What does 1 Corinthians 7:16 mean?
ESV: For how do you know, wife, whether you will save your husband? Or how do you know, husband, whether you will save your wife?
NIV: How do you know, wife, whether you will save your husband? Or, how do you know, husband, whether you will save your wife?
NASB: For how do you know, wife, whether you will save your husband? Or how do you know, husband, whether you will save your wife?
CSB: Wife, for all you know, you might save your husband. Husband, for all you know, you might save your wife.
NLT: Don’t you wives realize that your husbands might be saved because of you? And don’t you husbands realize that your wives might be saved because of you?
KJV: For what knowest thou, O wife, whether thou shalt save thy husband? or how knowest thou, O man, whether thou shalt save thy wife?
NKJV: For how do you know, O wife, whether you will save your husband? Or how do you know, O husband, whether you will save your wife?
Verse Commentary:
Paul concludes his teaching about whether Christians who are married to non-Christians should get divorced. He has firmly said: no. Believers should not fight over it, if the unbelieving spouse wants to go. They should not, however, be the one to end the marriage simply because the other person is not yet saved.

Now Paul adds a hopeful note. Perhaps, by remaining in marriage to an unbeliever, a wife or husband will lead that spouse to faith in Christ. Some scholars link this idea to the last line of the previous verse: "God has called you to peace."

Perhaps an unbelieving husband or wife will see God at work in the heart, mind, and actions of their Christian spouse and be drawn to Christ, as well (1 Peter 3:1–2). Or perhaps God has also called the spouse to the same peace and they simply have not yet believed.

Paul does not promise that the unbelieving spouse will absolutely be saved, but he wants Christian spouses to remain available to be used by God to help bring about the salvation of their husbands or wives by means of faith in Christ.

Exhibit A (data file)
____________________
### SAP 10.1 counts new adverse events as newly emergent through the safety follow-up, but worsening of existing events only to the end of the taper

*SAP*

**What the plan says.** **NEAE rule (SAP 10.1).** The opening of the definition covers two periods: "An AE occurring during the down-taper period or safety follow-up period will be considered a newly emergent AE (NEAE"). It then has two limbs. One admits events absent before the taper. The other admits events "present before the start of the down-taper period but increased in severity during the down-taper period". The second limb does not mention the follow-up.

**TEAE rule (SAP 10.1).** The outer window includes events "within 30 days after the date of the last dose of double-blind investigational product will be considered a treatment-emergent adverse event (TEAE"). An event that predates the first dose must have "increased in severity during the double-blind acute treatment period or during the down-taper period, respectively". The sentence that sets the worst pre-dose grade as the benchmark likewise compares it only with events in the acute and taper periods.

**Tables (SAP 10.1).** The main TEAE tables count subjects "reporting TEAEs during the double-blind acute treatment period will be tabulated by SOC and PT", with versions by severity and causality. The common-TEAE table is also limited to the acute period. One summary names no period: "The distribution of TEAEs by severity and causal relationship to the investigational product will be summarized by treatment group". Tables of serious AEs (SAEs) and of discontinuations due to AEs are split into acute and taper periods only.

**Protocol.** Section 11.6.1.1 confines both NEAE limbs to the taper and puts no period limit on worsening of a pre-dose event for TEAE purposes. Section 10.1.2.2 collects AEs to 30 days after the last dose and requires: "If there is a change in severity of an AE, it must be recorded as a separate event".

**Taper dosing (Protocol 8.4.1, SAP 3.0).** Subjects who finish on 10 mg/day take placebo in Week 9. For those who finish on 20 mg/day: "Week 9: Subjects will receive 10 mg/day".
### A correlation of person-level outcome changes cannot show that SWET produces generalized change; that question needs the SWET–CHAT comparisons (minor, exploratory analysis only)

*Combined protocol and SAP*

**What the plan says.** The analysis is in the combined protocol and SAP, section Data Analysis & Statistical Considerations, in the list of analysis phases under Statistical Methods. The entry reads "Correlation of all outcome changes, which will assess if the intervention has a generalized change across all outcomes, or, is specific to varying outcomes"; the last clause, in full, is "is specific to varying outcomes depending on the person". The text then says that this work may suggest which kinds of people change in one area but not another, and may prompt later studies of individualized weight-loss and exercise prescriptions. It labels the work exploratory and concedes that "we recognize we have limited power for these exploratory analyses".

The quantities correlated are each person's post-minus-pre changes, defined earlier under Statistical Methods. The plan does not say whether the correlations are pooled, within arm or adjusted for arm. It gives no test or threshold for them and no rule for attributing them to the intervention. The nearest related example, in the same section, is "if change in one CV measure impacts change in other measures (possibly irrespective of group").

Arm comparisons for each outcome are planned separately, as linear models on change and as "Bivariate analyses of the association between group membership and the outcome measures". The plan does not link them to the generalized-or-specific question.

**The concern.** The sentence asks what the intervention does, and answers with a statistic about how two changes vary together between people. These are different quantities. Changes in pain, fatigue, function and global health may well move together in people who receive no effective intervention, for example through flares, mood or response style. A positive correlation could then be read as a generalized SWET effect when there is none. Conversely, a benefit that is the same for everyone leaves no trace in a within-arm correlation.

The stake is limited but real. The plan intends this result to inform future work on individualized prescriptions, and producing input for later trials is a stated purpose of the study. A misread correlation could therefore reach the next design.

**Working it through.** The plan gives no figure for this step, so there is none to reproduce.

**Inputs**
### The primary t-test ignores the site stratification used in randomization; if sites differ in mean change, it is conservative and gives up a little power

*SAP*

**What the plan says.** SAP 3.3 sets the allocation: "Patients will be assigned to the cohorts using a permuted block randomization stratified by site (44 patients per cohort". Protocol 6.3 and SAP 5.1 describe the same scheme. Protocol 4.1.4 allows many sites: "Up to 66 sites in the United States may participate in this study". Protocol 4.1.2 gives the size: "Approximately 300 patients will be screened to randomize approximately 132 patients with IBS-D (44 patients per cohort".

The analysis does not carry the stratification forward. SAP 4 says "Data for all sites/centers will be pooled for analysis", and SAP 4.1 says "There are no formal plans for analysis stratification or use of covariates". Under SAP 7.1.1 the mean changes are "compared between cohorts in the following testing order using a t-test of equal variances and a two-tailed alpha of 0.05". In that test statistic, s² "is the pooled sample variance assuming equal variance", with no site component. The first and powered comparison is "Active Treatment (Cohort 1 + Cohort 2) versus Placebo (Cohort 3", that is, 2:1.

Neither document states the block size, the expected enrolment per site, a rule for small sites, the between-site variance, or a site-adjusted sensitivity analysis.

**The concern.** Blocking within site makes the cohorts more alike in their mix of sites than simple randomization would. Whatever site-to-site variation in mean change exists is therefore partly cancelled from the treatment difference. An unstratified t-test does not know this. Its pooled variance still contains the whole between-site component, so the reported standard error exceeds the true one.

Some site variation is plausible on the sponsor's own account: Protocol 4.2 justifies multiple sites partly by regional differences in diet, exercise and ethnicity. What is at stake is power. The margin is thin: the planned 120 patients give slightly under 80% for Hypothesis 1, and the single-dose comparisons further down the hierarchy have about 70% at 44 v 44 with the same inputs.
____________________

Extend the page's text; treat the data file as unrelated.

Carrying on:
Verse Context:
First Corinthians 7:1–16 includes Paul's teaching about sex and marriage for Christians. Some in Corinth apparently thought even married believers should not have sex. Paul rejects that idea, insisting that married Christians belong to each other and should not deprive each other in this way because of the temptation to sexual sin. Also, married believers should not divorce in order to somehow be closer to God. The Lord intends marriage to be for life. Those married to unbelievers may, by staying in the marriage, help lead the other person to Christ.
Chapter Summary:
Paul rejects an idea concerning the Corinthian believers: that married Christians should not have sex. Perhaps some even thought marriages should be dissolved and avoided. On the contrary, Scripture says married Christians should have regular sex in order to avoid temptation. Those who are married ought to remain married. Unmarried believers with the gift of celibacy, however, should consider remaining single in order to avoid the troubles of marriage. That is Paul's personal preference, though that gift is not given to all others. Single believers can devote themselves to serving Christ without distraction. The time is short. All believers should live and serve Christ now as if this world is passing away.
Chapter Context:
First Corinthians 7 follows Paul's teaching in the previous chapter, which focused mostly on avoiding sexual immorality. Here he commands married husbands and wives not to deprive each other of sex, or get divorced, in a misguided attempt to be more spiritual. Unmarried people who can live contentedly without sex, however, should consider remaining single in order to serve Christ undivided. Getting married is good, but the time is short. The form of this world is passing away. Unmarried people should think about the opportunities to avoid trouble and serve Christ that come with staying single.
Book Summary:
First Corinthians is one of the more practical books of the New Testament. Paul writes to a church immersed in a city associated with trade, but also with corruption and immorality. These believers are struggling to properly apply spiritual gifts and to resist the ungodly practices of the surrounding culture. Paul's letter gives instructions for real-life concerns such as marriage and spirituality. He also deals with the importance of unity and gives one of the Bible's more well-known descriptions of love in chapter 13.
Accessed 5/24/2024 9:17:20 PM
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